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Life expectancy in America was less than 50 years a century ago, and today it's pushing 80. For those born after this article was written, 100-year life spans could become commonplace. Gerontologist Aubrey de Grey has boldly predicted that the first person who will live to 150 has already been born -- and a millennial life span is in store for someone born within the next 20 years.

In that light, planning for a future that extends beyond 2100 may not be so farfetched. If you're young, you might see that year yourself. If you have children or grandchildren, you can create a portfolio for them that can stand the test of time. We might not be able to predict the future, but we can get a glimpse of its shape, and set ourselves up to profit as the details fill in.

Hot, flat, and crowded
One thing's fairly certain -- the world will get more populous. It might be inhabited by as many as 10.6 billion people by 2050, and as many as 14 billion by 2100. They're all going to need to eat, and the crops we've grown for thousands of years might not be enough.

This spells opportunity for Monsanto (NYSE: MON  ) , developer of nearly all the world's genetically modified seeds. As my colleague John Maxfield points out, its revenue and gross profit have doubled in the past decade, but what's equally important to me is that its research and development budget has followed along. At over 10% of revenue, Monsanto's R&D is a strong commitment to meeting the future's nutritional needs with the best crops possible.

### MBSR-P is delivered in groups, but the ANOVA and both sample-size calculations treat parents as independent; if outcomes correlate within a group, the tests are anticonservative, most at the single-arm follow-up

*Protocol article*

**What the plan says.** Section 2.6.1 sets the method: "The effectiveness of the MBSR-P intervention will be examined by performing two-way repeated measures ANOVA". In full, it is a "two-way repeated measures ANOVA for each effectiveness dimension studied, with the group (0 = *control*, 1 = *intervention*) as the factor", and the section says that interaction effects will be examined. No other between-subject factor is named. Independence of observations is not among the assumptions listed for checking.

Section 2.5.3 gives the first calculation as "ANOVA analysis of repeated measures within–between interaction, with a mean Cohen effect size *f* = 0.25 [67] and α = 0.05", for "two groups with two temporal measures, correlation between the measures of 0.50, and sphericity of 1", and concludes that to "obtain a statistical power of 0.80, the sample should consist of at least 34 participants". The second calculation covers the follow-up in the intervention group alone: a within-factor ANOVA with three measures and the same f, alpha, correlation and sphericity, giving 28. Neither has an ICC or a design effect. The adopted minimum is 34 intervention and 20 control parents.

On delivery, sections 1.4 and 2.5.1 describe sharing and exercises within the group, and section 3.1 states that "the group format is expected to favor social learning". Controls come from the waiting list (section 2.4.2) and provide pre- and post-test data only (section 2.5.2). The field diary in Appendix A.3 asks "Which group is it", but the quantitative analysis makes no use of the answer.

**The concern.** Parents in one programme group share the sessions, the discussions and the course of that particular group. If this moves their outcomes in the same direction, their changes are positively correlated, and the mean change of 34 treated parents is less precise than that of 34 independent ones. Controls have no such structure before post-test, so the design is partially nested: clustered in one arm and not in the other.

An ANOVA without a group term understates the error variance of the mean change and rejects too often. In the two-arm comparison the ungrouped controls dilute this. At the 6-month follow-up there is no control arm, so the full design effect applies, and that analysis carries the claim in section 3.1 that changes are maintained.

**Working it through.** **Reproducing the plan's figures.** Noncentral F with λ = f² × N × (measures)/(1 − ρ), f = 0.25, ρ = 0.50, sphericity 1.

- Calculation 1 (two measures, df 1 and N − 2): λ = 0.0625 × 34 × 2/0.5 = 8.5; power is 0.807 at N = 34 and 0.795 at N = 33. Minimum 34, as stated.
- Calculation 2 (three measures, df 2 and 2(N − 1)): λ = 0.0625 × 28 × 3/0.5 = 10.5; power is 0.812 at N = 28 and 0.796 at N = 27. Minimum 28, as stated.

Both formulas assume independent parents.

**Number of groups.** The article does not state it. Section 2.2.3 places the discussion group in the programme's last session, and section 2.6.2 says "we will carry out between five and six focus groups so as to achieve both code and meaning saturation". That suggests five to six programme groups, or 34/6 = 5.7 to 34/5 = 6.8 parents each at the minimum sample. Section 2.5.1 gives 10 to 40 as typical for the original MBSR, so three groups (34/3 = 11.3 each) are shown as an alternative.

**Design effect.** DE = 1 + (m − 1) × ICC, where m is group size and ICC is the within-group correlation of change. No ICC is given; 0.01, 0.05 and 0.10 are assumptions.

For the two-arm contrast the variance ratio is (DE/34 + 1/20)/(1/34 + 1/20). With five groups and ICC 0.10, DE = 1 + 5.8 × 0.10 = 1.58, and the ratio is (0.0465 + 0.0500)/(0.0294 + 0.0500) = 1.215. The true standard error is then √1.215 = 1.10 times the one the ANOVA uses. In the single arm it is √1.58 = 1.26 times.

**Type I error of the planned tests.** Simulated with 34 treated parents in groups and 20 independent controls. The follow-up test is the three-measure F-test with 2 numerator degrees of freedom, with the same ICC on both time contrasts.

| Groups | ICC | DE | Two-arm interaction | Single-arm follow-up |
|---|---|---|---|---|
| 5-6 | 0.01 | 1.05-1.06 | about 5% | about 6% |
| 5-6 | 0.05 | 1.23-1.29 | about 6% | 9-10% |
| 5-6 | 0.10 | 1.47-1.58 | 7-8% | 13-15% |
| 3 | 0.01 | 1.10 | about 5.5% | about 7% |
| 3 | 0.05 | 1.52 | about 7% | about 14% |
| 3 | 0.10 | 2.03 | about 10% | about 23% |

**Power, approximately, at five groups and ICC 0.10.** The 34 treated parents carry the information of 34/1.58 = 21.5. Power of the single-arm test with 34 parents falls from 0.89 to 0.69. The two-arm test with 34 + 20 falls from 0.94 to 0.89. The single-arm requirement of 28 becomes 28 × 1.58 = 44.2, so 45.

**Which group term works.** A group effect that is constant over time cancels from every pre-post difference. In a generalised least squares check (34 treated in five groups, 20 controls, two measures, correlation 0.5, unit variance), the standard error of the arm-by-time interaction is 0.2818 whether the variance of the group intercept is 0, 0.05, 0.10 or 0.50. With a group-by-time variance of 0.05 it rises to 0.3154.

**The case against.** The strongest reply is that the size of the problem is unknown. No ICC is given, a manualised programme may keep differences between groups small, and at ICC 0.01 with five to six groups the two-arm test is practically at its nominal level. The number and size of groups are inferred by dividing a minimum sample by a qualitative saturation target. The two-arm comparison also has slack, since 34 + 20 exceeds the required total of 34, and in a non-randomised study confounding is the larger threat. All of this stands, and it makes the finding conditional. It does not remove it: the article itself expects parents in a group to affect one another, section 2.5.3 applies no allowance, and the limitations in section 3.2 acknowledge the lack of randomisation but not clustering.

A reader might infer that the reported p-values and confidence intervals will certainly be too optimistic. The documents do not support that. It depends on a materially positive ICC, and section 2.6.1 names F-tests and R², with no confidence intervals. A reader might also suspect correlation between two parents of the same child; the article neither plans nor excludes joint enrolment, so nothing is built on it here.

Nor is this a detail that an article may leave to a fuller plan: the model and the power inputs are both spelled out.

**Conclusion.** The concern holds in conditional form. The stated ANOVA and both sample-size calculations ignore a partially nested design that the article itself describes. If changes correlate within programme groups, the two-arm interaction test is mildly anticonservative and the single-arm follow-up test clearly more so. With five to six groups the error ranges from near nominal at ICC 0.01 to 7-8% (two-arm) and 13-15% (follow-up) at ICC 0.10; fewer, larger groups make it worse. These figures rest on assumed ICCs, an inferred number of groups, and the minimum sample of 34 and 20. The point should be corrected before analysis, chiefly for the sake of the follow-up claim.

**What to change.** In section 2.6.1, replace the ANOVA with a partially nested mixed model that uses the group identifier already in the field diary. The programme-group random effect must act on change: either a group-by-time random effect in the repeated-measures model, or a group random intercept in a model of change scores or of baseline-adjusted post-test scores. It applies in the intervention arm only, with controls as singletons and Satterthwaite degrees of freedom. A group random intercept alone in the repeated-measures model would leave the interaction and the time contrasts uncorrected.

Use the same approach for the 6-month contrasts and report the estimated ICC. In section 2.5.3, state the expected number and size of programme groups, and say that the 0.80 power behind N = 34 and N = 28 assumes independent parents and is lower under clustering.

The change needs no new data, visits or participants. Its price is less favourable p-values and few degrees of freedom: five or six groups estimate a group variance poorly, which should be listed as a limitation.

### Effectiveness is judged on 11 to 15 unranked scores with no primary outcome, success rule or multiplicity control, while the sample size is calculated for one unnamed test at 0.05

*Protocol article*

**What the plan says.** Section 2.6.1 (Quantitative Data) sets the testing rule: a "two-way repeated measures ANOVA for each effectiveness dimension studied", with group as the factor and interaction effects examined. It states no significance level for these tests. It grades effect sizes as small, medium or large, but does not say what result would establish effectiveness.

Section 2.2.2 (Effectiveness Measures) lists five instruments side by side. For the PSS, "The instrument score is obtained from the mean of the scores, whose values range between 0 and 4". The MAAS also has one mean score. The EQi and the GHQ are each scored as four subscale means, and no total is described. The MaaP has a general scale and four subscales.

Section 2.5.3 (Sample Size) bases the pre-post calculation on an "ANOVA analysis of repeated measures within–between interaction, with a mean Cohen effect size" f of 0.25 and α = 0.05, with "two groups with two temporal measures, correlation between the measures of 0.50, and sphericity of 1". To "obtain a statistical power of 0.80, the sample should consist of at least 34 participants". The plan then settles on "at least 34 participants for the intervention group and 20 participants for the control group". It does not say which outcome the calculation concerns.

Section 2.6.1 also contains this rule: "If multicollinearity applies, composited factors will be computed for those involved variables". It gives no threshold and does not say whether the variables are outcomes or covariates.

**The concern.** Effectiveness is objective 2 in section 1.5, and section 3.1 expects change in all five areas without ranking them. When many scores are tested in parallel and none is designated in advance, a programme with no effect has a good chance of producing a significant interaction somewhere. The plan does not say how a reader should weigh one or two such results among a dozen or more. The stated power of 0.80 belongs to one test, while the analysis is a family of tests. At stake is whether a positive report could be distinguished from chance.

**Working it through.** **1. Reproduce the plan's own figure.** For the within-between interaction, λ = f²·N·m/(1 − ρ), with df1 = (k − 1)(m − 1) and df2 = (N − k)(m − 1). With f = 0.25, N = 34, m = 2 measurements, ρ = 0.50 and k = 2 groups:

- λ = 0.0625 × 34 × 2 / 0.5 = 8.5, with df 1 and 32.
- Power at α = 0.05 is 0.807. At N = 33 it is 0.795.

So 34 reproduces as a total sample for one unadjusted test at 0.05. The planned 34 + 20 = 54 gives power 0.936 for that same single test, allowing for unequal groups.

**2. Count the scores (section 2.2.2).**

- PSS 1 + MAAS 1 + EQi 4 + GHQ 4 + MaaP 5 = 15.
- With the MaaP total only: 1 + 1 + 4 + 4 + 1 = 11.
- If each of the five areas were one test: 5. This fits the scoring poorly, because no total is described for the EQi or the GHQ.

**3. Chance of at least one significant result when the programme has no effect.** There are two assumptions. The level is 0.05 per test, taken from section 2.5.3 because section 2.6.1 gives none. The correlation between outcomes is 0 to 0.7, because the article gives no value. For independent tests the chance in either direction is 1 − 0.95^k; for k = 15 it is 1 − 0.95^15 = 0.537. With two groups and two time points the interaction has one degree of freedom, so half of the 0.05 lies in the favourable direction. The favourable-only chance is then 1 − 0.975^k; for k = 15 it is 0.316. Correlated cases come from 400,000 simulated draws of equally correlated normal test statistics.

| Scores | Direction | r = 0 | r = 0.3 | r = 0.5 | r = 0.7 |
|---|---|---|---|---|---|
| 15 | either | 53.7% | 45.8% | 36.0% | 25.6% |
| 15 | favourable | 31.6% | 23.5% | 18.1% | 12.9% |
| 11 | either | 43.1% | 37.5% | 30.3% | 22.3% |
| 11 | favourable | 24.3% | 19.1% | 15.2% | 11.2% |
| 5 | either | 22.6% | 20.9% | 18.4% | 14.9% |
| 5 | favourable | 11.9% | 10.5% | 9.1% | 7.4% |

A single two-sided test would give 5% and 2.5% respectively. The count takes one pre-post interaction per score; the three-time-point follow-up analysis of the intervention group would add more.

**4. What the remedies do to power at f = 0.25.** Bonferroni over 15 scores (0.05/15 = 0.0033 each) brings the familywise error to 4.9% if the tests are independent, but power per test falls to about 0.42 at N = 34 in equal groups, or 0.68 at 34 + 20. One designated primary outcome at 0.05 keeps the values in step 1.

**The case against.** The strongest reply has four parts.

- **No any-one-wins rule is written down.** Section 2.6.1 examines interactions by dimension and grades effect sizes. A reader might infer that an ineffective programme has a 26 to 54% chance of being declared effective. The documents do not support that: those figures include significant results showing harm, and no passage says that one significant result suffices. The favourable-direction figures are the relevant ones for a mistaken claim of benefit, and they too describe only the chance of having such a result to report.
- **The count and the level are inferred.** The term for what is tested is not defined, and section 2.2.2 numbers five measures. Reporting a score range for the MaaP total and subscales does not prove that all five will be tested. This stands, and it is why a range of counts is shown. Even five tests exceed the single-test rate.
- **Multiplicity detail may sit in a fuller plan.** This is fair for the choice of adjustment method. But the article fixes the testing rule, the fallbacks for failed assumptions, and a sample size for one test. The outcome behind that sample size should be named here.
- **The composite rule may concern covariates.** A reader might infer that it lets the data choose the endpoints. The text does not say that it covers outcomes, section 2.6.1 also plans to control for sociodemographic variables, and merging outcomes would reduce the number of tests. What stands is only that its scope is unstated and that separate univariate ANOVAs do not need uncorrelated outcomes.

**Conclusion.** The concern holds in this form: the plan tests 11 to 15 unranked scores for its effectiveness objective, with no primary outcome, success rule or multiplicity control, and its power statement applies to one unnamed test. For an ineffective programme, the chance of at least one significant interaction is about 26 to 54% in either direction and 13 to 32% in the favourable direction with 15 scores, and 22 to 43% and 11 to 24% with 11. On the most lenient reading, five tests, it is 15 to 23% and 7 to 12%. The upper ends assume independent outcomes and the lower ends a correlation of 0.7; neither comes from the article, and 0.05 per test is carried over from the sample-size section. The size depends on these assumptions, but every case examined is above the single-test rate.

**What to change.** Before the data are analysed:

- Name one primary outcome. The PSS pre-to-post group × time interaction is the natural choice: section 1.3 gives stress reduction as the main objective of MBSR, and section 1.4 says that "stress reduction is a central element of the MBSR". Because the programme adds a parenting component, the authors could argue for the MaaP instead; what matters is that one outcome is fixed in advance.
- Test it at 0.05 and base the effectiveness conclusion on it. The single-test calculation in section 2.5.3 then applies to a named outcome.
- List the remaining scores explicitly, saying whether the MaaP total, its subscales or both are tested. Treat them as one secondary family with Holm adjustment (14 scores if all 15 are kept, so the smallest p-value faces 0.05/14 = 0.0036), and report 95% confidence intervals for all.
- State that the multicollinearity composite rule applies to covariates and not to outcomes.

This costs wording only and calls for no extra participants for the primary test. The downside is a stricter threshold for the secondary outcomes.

The revolution will be digitized
The best technology companies have proven remarkably adaptable, and this will be more important than ever as computing becomes truly ubiquitous. Two that have the resources and the talent to go the distance are Microsoft (Nasdaq: MSFT  ) and Intel (Nasdaq: INTC  ) , which have been adapting to change better than most realize.

Microsoft's diversification this past decade -- into search, gaming, mobile operating systems, and beyond -- shows the company's willingness to move beyond its flagship Windows desktop installations. Its vision of the near future can be summed up as "computer-assisted everything," with interconnected devices everywhere and augmented reality guiding its users. If the ultimate goal of technology is a human-machine interface, Microsoft's plans seem to align it with this post-device connected world.

Intel's role in the computer-enhanced future is less dependent on its ultimate victory over ARM Holdings in the mobile space than many realize. ARM claims a commanding lead in smartphone chips, but those phones have to download their information somehow. That's where Intel shines, as it commands nearly all of the server processor market. If we're moving toward the Internet functioning as a massive operating system (isn't the cloud halfway there?), the servers that power it will become much more important than the comparatively dinky chips inside your iPhone.

Keep in mind that Microsoft and Intel both have huge R&D budgets, dwarfing those of most of their direct rivals. Microsoft spends more on R&D than Apple and Google combined, while Intel's budget is in line with the combined total revenue of both ARM and Advanced Micro Devices.

Building the future, bit by bot
If Microsoft and Intel will power our computing, what will we rely on to provide for the rest of our futuristic needs? How about robots and replicators? Neither idea is so farfetched. Robots from iRobot (Nasdaq: IRBT  ) have been vacuuming floors in Middle America and minesweeping in the Middle East for years, and Stratasys (Nasdaq: SSYS  ) and 3D Systems (NYSE: DDD  ) are creating useful objects from scratch in 3-D printers that seem to take their design cues straight from Star Trek.

These three companies don't have the ponderous scale of my other technology picks. Their combined market caps are less than what Microsoft spends on R&D in a single quarter. They might get bought out long before the century is up, or they might run into the brick wall of megacap competition. Their core technologies are still very young, and lofty predictions of their potential uses can sound like pie-in-the-sky nonsense to skeptical investors.